Eurostar is currently operating a single train per day between London and Paris, and London - Brussels - Amsterdam. This compares with the pre-pandemic timetable of 25 daily London - Paris services, and 13 London - Brussels trains, three of which continue to Amsterdam.

Eurostar introduced direct Amsterdam - Rotterdam - London services for the first time on October 26. However, it announced the cancellation of London - Lyon - Avignon - Marseille services in summer 2020 and 2021 and will not operate its London - Bourg St Maurice French Alps service this winter. Eurostar trains are also currently not stopping at stations in Kent.

In an article published in The Independent newspaper last week, Eurostar CEO, Mr Jacques Dumas, and Ms Dyan Crowther, CEO of infrastructure owner HS1, urged the government to intervene, writing that there is a risk that under the current circumstances the iconic service will be left to fail, threatening jobs, connectivity and reversing the progress to reduce travel emissions.

“The new scheme of rates relief for airports puts Eurostar at a direct disadvantage against its airline competitors,” Eurostar said in a statement. “Eurostar has been left fighting for its survival against a 95% drop in demand, whilst aviation has received over £1.8bn in support through loans, tax deferrals and financing.”

The support scheme for airports, which will start in 2021, is capped at £8m and is intended to address fixed costs with the amount available per business equivalent to business rates. Airlines are also among the beneficiaries of the Bank of England’s Covid Corporate Financing Facility, with British Airways, Wizz Air, EasyJet and Ryanair confirmed as borrowing £1.8bn from the scheme in June.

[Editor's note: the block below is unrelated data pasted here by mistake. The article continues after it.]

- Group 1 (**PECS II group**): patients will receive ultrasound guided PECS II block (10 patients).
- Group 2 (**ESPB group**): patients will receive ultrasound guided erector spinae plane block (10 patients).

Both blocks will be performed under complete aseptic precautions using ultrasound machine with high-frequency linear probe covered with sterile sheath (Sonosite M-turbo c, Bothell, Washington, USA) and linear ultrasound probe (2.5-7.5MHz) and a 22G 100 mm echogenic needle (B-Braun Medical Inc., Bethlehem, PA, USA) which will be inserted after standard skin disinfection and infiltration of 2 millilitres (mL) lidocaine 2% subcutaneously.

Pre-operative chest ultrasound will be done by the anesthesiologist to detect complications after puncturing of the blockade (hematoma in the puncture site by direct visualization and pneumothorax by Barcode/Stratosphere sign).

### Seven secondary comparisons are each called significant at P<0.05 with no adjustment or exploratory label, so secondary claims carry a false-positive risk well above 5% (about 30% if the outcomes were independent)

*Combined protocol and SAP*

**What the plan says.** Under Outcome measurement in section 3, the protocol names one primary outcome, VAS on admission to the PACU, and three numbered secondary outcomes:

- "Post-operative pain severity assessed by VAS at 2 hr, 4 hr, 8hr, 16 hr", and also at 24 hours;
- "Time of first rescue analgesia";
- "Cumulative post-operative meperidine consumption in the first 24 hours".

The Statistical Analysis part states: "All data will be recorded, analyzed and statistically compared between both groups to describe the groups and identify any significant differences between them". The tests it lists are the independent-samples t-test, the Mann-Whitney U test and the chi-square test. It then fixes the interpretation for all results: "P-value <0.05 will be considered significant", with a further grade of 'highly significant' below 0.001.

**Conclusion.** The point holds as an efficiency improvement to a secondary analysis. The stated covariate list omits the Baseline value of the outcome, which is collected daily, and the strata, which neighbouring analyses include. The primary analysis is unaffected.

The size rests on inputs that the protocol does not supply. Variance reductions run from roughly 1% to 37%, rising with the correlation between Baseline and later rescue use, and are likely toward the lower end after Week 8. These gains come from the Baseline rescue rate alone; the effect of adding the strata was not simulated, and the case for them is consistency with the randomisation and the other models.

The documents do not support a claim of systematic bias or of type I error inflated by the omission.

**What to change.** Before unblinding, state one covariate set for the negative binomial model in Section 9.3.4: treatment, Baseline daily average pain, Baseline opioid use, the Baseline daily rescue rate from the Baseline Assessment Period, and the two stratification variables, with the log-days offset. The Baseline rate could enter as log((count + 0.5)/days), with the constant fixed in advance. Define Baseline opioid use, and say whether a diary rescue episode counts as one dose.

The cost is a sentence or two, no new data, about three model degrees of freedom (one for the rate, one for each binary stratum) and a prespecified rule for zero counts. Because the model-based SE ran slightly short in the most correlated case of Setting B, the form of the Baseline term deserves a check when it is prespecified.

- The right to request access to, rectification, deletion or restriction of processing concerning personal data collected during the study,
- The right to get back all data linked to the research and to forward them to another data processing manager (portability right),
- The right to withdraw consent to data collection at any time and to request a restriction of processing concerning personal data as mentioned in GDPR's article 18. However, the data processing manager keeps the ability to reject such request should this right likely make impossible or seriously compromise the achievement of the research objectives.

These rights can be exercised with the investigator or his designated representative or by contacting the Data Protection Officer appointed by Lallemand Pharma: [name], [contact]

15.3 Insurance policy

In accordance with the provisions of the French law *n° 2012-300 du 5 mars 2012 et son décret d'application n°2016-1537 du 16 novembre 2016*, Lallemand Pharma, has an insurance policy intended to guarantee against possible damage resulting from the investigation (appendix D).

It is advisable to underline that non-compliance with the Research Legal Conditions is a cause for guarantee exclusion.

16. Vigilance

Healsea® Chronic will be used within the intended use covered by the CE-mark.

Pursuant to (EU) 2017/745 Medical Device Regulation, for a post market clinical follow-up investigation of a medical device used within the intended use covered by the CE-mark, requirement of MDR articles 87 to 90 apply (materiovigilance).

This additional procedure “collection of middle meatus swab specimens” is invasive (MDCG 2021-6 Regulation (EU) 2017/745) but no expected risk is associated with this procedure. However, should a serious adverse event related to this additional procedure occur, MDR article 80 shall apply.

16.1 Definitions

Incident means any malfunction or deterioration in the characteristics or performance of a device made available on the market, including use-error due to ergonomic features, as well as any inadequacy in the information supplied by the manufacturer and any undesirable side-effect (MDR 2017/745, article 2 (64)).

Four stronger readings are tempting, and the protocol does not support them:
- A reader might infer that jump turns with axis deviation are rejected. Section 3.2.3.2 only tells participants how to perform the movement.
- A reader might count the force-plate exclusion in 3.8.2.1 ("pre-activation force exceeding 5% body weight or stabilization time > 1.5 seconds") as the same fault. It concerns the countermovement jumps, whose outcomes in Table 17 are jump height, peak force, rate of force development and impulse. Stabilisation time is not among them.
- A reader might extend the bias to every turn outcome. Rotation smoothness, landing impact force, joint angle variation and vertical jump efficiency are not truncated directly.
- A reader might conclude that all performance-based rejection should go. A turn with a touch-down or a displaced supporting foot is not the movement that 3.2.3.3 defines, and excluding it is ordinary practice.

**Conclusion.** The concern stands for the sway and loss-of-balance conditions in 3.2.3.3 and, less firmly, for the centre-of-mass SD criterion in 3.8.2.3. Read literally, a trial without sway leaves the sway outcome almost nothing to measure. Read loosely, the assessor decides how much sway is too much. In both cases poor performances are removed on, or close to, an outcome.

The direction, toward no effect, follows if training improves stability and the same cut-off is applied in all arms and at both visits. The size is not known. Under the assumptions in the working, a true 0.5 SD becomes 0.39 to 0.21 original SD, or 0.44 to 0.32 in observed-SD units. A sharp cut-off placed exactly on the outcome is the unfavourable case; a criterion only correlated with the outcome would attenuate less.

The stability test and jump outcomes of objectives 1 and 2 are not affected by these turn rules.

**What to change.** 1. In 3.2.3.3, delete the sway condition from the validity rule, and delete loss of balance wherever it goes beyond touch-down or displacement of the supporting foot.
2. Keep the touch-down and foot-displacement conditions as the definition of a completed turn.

The government is currently subsidising franchise operators under the Emergency Recovery Management Agreements (ERMA), enabling operators to maintain an almost full service despite loadings of around 20%. It is thought the scheme is costing the taxpayer around £900m per month. Eurostar is exempt from these bailouts.

“We would ask this scheme to be extended to include international rail services, and more generally for the government to incorporate high-speed rail in its support for the travel sector, and in doing so help protect the green gateway to Europe,” Eurostar said.

Unprecedented circumstances

The Department for Transport (DfT) says it recognises the “significant financial challenges” facing Eurostar as a result of Covid-19 and the “unprecedented circumstances currently faced by the international travel industry.”

“The government has been engaging extensively with Eurostar on a regular basis since the beginning of the outbreak, including through the Global Travel Taskforce,” the DfT said in a statement. “We will continue to work closely with them as we support the safe recovery of international travel.”

However, the RMT Union said that during a recent roundtable meeting with the rail minister, Mr Chris Heaton-Harris, both the company and the union requested support for the service, which currently receives no subsidies. The RMT says the minister declined the request.

“‎It is wholly wrong that Eurostar, an eco-friendly service that is a beacon for the future of our railways, is being denied the kind of financial support being offered to the airports,” says RMT general secretary, Mr Mick Cash.

International passengers arriving in Britain are currently required to quarantine on arrival for 14 days. However, under the new “test to release” regime set to be introduced from December 15, travellers arriving in Britain can pay for a private Covid-19 test from a government-approved company after five days of self-isolation. If the result of the test is negative, the quarantine period can end.

The January 2021 edition of IRJ, The Railway in 2021, will feature an exclusive interview with HS1 CEO, Dyan Crowther.